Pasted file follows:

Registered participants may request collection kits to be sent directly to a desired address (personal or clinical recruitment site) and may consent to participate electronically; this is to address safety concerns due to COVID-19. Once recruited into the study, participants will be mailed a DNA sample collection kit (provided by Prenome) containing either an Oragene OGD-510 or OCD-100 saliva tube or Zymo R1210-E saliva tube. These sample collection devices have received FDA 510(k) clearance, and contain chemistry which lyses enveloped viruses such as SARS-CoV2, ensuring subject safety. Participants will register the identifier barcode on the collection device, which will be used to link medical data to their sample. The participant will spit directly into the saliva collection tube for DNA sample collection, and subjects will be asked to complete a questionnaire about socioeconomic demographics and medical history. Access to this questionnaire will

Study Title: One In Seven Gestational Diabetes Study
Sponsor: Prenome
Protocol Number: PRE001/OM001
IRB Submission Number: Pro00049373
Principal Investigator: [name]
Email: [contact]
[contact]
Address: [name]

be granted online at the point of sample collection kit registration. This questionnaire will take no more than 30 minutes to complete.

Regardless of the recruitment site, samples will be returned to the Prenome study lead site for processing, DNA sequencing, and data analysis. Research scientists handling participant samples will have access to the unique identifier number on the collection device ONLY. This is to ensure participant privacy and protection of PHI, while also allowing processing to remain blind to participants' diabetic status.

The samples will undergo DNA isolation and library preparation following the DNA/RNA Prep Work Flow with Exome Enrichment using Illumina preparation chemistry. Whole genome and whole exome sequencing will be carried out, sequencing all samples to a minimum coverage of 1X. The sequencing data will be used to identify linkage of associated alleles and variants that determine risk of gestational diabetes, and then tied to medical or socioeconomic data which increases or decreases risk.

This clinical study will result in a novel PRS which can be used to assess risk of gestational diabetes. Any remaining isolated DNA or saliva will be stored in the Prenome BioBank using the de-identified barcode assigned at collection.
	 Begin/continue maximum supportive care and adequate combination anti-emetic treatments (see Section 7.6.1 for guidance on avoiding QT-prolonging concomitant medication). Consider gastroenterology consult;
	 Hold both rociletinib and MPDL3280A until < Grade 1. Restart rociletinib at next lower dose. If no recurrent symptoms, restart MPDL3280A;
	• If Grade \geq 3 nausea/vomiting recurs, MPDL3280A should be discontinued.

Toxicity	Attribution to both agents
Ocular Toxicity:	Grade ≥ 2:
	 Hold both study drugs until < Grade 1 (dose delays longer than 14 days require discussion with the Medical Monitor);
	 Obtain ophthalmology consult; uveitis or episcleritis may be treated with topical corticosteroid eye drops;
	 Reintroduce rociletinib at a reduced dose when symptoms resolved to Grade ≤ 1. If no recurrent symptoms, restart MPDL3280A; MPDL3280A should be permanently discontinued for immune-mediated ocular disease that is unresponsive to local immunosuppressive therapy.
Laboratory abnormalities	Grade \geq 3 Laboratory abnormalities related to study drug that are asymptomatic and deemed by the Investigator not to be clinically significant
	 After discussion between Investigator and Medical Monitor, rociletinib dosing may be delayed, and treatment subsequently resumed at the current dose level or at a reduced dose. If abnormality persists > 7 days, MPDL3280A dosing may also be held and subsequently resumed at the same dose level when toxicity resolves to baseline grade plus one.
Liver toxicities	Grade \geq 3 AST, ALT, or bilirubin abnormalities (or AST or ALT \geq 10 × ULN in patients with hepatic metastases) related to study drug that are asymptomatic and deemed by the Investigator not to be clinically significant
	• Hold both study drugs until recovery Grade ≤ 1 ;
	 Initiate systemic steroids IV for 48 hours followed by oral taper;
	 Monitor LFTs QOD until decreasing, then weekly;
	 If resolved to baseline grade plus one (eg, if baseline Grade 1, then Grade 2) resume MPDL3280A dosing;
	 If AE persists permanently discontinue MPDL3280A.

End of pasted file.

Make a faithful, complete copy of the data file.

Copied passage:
Registered participants may request collection kits to be sent directly to a desired address (personal or clinical recruitment site) and may consent to participate electronically; this is to address safety concerns due to COVID-19. Once recruited into the study, participants will be mailed a DNA sample collection kit (provided by Prenome) containing either an Oragene OGD-510 or OCD-100 saliva tube or Zymo R1210-E saliva tube. These sample collection devices have received FDA 510(k) clearance, and contain chemistry which lyses enveloped viruses such as SARS-CoV2, ensuring subject safety. Participants will register the identifier barcode on the collection device, which will be used to link medical data to their sample. The participant will spit directly into the saliva collection tube for DNA sample collection, and subjects will be asked to complete a questionnaire about socioeconomic demographics and medical history. Access to this questionnaire will

Study Title: One In Seven Gestational Diabetes Study
Sponsor: Prenome
Protocol Number: PRE001/OM001
IRB Submission Number: Pro00049373
Principal Investigator: [name]
Email: [contact]
[contact]
Address: [name]

be granted online at the point of sample collection kit registration. This questionnaire will take no more than 30 minutes to complete.

Regardless of the recruitment site, samples will be returned to the Prenome study lead site for processing, DNA sequencing, and data analysis. Research scientists handling participant samples will have access to the unique identifier number on the collection device ONLY. This is to ensure participant privacy and protection of PHI, while also allowing processing to remain blind to participants' diabetic status.

The samples will undergo DNA isolation and library preparation following the DNA/RNA Prep Work Flow with Exome Enrichment using Illumina preparation chemistry. Whole genome and whole exome sequencing will be carried out, sequencing all samples to a minimum coverage of 1X. The sequencing data will be used to identify linkage of associated alleles and variants that determine risk of gestational diabetes, and then tied to medical or socioeconomic data which increases or decreases risk.

This clinical study will result in a novel PRS which can be used to assess risk of gestational diabetes. Any remaining isolated DNA or saliva will be stored in the Prenome BioBank using the de-identified barcode assigned at collection.
	 Begin/continue maximum supportive care and adequate combination anti-emetic treatments (see Section 7.6.1 for guidance on avoiding QT-prolonging concomitant medication). Consider gastroenterology consult;
	 Hold both rociletinib and MPDL3280A until < Grade 1. Restart rociletinib at next lower dose. If no recurrent symptoms, restart MPDL3280A;
	• If Grade \geq 3 nausea/vomiting recurs, MPDL3280A should be discontinued.

Toxicity	Attribution to both agents
Ocular Toxicity:	Grade ≥ 2:
	 Hold both study drugs until < Grade 1 (dose delays longer than 14 days require discussion with the Medical Monitor);
	 Obtain ophthalmology consult; uveitis or episcleritis may be treated with topical corticosteroid eye drops;
	 Reintroduce rociletinib at a reduced dose when symptoms resolved to Grade ≤ 1. If no recurrent symptoms, restart MPDL3280A; MPDL3280A should be permanently discontinued for immune-mediated ocular disease that is unresponsive to local immunosuppressive therapy.
Laboratory abnormalities	Grade \geq 3 Laboratory abnormalities related to study drug that are asymptomatic and deemed by the Investigator not to be clinically significant
	 After discussion between Investigator and Medical Monitor, rociletinib dosing may be delayed, and treatment subsequently resumed at the current dose level or at a reduced dose. If abnormality persists > 7 days, MPDL3280A dosing may also be held and subsequently resumed at the same dose level when toxicity resolves to baseline grade plus one.
Liver toxicities	Grade \geq 3 AST, ALT, or bilirubin abnormalities (or AST or ALT \geq 10 × ULN in patients with hepatic metastases) related to study drug that are asymptomatic and deemed by the Investigator not to be clinically significant
	• Hold both study drugs until recovery Grade ≤ 1 ;
	 Initiate systemic steroids IV for 48 hours followed by oral taper;
	 Monitor LFTs QOD until decreasing, then weekly;
	 If resolved to baseline grade plus one (eg, if baseline Grade 1, then Grade 2) resume MPDL3280A dosing;
	 If AE persists permanently discontinue MPDL3280A.